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Confined space trainer redefines training plan

U.S. Air Force Airman Shawn Bragg, 100th Maintenance Squadron aircraft fuel systems apprentice, prepares to enter the confined space trainer Dec. 15, 2017 on RAF Mildenhall, England. The training unit was built in-house, using scrap metal. The alternative to the confined space trainer was purchasing an additional KC-135 Stratotank wing fuel tank or training on operational aircraft. (U.S. Air Force photo by Senior Airman Justine Rho)

Airman Shawn Bragg, 100th Maintenance Squadron aircraft fuel systems apprentice, prepares to enter the confined space trainer on RAF Mildenhall, England, Dec. 15, 2017. The training unit was built in-house, using scrap metal. The alternative to the confined space trainer was purchasing an additional KC-135 Stratotank wing fuel tank or training on operational aircraft. (U.S. Air Force photo by Senior Airman Justine Rho)

U.S. Air Force Airman Shawn Bragg, 100th Maintenance Squadron aircraft fuel systems apprentice, secures bolts inside the confined space trainer Dec. 15, 2017 on RAF Mildenhall, England. The conditions inside an actual wing fuel-tank are simulated inside the training unit to prepare Airmen. Trainees are required to wear personal protective equipment just as they would operationally.  (U.S. Air Force photo by Senior Airman Justine Rho)

Airman Shawn Bragg, 100th Maintenance Squadron aircraft fuel systems apprentice, secures bolts inside the confined space trainer on RAF Mildenhall, England, Dec. 15, 2017. The conditions inside an actual wing fuel-tank are simulated inside the training unit to prepare Airmen. Trainees are required to wear personal protective equipment just as they would operationally. (U.S. Air Force photo by Senior Airman Justine Rho)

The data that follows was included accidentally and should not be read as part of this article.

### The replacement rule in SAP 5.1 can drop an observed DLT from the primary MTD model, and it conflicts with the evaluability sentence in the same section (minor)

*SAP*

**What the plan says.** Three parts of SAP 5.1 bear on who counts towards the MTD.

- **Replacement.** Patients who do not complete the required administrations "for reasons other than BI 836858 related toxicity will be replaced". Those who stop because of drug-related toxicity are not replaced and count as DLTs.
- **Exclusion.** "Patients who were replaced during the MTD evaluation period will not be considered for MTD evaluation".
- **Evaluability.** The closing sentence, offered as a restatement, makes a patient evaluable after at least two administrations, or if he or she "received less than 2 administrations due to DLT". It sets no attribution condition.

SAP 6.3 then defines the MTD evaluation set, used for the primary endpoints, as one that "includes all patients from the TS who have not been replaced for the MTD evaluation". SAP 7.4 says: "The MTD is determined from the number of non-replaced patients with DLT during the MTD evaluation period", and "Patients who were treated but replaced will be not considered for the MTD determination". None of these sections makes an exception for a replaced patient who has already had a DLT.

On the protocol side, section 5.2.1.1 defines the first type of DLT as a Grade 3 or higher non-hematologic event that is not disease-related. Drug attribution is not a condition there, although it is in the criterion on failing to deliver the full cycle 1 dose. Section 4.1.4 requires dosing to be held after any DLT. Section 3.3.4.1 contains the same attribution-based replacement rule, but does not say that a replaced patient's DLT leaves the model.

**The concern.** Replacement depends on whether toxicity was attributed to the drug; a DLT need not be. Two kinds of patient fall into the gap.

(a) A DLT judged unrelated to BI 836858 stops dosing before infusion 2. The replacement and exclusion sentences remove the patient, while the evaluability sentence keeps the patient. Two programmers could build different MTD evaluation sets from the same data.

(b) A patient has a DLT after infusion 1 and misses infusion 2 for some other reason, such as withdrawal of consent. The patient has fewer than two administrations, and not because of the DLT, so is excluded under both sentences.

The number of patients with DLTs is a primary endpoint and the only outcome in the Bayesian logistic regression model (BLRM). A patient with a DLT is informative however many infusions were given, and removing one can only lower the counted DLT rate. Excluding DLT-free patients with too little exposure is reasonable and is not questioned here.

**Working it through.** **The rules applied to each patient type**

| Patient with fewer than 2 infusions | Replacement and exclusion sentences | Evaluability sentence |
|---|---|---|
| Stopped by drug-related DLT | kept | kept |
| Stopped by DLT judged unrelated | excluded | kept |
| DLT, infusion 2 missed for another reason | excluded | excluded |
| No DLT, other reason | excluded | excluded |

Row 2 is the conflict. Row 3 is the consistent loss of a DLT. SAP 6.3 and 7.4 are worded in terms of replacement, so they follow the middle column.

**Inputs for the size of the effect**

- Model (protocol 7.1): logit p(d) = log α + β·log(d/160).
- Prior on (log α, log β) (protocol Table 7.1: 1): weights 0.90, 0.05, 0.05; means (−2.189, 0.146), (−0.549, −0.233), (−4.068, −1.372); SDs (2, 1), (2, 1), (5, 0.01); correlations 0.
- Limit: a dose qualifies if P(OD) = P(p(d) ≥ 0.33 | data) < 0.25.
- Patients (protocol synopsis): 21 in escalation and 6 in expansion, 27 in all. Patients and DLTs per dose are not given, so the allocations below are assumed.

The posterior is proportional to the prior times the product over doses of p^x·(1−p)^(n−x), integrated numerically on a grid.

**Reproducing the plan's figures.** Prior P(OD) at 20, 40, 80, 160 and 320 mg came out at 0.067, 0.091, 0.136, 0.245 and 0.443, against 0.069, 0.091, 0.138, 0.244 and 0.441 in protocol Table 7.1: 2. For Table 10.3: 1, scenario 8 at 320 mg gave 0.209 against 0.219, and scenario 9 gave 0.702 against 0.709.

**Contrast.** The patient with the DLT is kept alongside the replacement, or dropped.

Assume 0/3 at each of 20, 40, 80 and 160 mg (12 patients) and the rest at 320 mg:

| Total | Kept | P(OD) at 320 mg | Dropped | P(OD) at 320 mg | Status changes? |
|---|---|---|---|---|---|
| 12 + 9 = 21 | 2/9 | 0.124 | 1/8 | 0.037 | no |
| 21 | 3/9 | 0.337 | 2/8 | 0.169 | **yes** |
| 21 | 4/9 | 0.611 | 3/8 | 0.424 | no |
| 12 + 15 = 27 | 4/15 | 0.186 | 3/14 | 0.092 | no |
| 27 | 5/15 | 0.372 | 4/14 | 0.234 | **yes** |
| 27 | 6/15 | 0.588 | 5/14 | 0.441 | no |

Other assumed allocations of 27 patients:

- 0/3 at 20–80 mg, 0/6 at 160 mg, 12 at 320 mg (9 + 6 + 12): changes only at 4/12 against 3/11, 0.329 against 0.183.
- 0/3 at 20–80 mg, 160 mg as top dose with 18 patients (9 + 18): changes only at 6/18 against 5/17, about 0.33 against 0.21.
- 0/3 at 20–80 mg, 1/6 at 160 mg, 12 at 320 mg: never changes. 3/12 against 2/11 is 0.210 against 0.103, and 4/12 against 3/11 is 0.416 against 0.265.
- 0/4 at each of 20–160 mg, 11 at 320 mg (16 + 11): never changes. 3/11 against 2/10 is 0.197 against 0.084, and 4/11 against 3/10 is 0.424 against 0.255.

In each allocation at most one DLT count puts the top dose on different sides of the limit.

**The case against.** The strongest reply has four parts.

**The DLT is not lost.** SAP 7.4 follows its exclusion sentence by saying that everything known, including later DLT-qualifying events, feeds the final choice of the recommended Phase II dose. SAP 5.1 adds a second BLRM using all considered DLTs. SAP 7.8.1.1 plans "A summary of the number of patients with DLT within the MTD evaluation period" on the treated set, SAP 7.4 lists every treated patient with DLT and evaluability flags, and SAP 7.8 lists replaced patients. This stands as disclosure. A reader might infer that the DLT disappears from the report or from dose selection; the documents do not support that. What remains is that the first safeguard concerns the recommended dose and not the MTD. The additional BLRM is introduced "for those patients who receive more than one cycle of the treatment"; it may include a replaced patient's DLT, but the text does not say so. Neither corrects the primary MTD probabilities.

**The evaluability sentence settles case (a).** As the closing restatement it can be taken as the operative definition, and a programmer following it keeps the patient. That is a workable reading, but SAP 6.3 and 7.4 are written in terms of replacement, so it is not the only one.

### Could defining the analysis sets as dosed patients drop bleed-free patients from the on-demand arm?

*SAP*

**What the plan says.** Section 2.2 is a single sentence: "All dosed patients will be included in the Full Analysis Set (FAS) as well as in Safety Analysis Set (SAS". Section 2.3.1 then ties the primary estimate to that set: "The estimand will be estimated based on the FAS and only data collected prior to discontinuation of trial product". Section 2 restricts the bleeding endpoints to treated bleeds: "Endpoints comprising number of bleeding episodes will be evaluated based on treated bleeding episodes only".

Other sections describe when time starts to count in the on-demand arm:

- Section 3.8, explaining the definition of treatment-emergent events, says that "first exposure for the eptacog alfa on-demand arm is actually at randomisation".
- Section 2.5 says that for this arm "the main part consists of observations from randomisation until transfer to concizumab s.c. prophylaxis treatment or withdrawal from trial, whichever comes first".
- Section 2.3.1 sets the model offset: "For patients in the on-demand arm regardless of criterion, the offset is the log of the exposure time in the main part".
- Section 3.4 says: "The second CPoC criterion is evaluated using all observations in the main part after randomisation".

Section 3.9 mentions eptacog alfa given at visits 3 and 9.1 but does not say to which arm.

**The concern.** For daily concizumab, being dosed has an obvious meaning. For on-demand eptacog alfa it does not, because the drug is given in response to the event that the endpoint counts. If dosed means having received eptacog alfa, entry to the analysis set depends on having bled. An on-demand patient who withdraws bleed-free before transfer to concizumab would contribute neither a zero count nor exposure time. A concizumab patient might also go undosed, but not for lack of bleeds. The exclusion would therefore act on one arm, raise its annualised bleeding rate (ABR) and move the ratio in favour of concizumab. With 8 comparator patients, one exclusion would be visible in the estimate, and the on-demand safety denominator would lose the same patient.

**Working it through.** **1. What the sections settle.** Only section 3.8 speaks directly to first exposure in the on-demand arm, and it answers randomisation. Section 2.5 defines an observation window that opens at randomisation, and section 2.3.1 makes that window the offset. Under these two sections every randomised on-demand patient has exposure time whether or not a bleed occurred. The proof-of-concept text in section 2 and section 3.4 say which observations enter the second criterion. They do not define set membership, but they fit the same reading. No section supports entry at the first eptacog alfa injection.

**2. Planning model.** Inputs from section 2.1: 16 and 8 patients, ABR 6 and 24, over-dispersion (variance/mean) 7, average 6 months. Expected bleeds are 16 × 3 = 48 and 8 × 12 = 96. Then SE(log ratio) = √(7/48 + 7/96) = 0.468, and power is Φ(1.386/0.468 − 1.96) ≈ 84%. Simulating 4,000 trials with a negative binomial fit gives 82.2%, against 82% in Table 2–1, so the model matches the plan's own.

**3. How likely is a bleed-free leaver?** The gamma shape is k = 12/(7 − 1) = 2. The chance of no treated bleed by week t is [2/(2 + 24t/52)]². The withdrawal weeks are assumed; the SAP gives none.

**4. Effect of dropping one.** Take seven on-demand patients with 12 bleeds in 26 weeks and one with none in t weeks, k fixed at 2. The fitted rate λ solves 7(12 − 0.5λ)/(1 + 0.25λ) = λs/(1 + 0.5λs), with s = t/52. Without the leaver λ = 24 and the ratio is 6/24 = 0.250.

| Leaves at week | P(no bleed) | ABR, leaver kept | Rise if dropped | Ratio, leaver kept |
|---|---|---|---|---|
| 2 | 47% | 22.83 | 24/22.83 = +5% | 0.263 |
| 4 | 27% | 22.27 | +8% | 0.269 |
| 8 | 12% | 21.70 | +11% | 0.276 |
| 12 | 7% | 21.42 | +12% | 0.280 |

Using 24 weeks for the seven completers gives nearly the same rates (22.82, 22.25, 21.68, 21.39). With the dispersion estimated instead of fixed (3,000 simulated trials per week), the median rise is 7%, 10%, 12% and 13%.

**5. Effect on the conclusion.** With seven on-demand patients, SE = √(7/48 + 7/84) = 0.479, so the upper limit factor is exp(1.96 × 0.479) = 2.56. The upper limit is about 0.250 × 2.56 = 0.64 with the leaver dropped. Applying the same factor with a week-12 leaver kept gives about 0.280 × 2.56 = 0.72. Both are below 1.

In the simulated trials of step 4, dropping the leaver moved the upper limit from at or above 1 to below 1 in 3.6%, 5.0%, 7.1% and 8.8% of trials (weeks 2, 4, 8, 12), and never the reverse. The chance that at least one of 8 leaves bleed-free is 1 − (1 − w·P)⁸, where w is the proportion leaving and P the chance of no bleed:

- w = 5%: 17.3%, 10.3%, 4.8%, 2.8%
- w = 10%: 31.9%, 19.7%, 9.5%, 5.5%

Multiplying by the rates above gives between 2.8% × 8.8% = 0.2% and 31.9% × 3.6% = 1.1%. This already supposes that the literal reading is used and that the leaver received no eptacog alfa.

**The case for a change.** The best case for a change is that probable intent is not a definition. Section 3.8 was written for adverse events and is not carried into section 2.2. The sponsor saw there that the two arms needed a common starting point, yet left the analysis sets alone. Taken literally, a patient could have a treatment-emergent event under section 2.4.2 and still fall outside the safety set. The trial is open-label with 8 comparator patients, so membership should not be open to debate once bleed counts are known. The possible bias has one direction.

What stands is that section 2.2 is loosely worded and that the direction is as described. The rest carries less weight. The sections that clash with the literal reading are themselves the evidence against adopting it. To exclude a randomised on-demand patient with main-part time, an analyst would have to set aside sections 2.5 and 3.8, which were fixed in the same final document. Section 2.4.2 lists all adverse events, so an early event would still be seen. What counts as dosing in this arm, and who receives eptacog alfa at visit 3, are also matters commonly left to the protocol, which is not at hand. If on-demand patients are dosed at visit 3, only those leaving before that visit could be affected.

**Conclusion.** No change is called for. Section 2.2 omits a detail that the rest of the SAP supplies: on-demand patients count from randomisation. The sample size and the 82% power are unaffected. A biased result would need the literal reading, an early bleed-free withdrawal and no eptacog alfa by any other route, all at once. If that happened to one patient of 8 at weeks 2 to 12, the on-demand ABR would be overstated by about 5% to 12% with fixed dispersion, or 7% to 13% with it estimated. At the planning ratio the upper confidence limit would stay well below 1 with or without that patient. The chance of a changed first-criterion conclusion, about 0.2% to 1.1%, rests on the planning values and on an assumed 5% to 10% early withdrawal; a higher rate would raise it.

RAF MILDENHALL, England (AFNS) -- The access point into the wing fuel tanks of a KC-135 Stratotanker is a hatch that is about the size of a commercial aircraft viewing window. After twisting and turning into that small opening, an Airman is immediately enveloped by the smell of jet fuel and complete darkness.

Aircraft fuels systems Airmen assigned to the 100th Maintenance Squadron have to become familiar with claustrophobic work spaces, such as the fuel tanks within the wings of an aircraft, in order to do their jobs. A team of Airmen within the 100th MXG, each contributing from their different sections and line of expertise, addressed the need to better prepare their personnel by creating a standalone confined space trainer.

“We had a large influx of new Airmen and to get them spun up and ready to do fuels systems maintenance it would take about three months until they can do their first job,” said Staff Sgt. Joshua Goins, 100th Maintenance Group aircraft fuel systems craftsman. “The confined space trainer allows us to work with Airmen in a safe and controlled environment; instead of pulling an aircraft from the flight line, we can do training readily in the shop.”

Some priorities to the design of the trainer included authenticity and a design that allows instructors to easily observe and give instructions to Airmen inside the trainer. With the specifications in mind, the next step was to construct a unit that best simulated the conditions of an aircraft.

“Being in structural maintenance kind of centers around building parts for the aircraft,” said Staff Sgt. Scott Trombley, 100th MXG aircraft structural maintenance craftsman. “I took a personal interest in the project because it’s not something we normally get to do and it gave me the opportunity to be creative. It was mutually beneficial for my section because we recruited [Airmen still in training] to assist in construction, which gave them upgrade training in our career field.”

To further the realism of the training unit, the team looked to the metals technology section to help fabricate a fuel tank hatch.

“They needed a door that closely simulated an aircraft fuel tank hatch, for entry and exit procedures, to help get their newer Airmen trained properly,” explained Staff Sgt. Montana Engelking, 100th MXG metals technology craftsman. “They procured us a door from the wing fuel tank of a Stratotanker. We then took precision measurements and basically reverse engineered the existing door geometry to cut out a door without having to buy a new one.”

“A wing section to use as a trainer would have cost about $500,000,” Goins said. “Our trainer has a total cost, including building hours, of about $2,000.”

It took multiple sections and motivated minds to make the confined space trainer into a reality.

“Innovation starts at the user level, so it’s important we keep trying to find ways to do our job better and more effectively,” Goins said.

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